By David O. Heishman –
Farmer Brown’s mule was old and sick. Too weak to plow anymore and Brown was getting behind in his work. Farmer Jones, across the fence had two good healthy strong mules and was half through with spring plowing.
Brown decided to go try to buy a mule from Jones. They struck a deal and Brown took his new mule home. At closing on the deal Jones said, “There are some things you need to know about this mule.”
“Mule works by voice only. No slapping or whipping or loud hollering. Just Git Up and Whoa, for go and stop and Gee and Haw for right and left. No rough handling. He’ll work quietly and hard all day long.”
Next morning Brown caught up his new mule, harnessed him, hooked him to the plow and said “Git Up mule.” Ears flopped, tail switched, no sign of movement. Again, “Git Up mule.” Nothing.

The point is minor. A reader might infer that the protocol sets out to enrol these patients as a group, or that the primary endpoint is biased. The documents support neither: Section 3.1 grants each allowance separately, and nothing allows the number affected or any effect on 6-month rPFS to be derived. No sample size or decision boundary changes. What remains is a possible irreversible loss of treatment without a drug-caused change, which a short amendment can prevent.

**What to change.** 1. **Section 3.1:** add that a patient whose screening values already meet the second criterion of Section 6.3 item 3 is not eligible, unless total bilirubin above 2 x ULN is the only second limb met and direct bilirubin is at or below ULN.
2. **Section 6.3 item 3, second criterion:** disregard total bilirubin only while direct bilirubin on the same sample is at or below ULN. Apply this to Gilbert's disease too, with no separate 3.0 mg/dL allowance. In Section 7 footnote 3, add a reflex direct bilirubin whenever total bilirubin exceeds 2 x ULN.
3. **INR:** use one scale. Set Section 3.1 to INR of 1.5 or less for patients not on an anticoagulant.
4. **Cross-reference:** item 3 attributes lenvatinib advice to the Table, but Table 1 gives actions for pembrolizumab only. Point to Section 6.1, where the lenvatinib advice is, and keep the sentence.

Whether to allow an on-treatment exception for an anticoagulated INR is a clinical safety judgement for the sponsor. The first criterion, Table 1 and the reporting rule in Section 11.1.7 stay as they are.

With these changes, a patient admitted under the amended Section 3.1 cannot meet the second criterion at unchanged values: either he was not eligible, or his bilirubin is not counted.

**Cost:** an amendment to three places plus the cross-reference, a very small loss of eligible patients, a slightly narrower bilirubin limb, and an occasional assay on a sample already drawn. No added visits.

Back to see Jones he went with his complaint. Jones said “Let me come see.” As he approached mule, Jones picked up a chunk of broken fence board and smashed mule across the butt with it. “Git Up mule” and mule moved off to the field with Brown hanging on to plow handles. Jones hollered after him. “Sorry, I forgot to tell you. He works fine by voice, but some times you have to get his attention first with a good swat across the ass.”
Every time I read news about growing problems with attention deficit hyperactivity disorder (ADHD) and related behavioral problems in children, I think of farmers Jones and Brown and the mule. Recent news stories about searches for cures, possible causes of greatly increased diagnoses, and the tremendous expansion of psychiatric conditions considered treatable with drug therapies I get fired up. I wonder how many such conditions might be controlled with early applications of a paddle…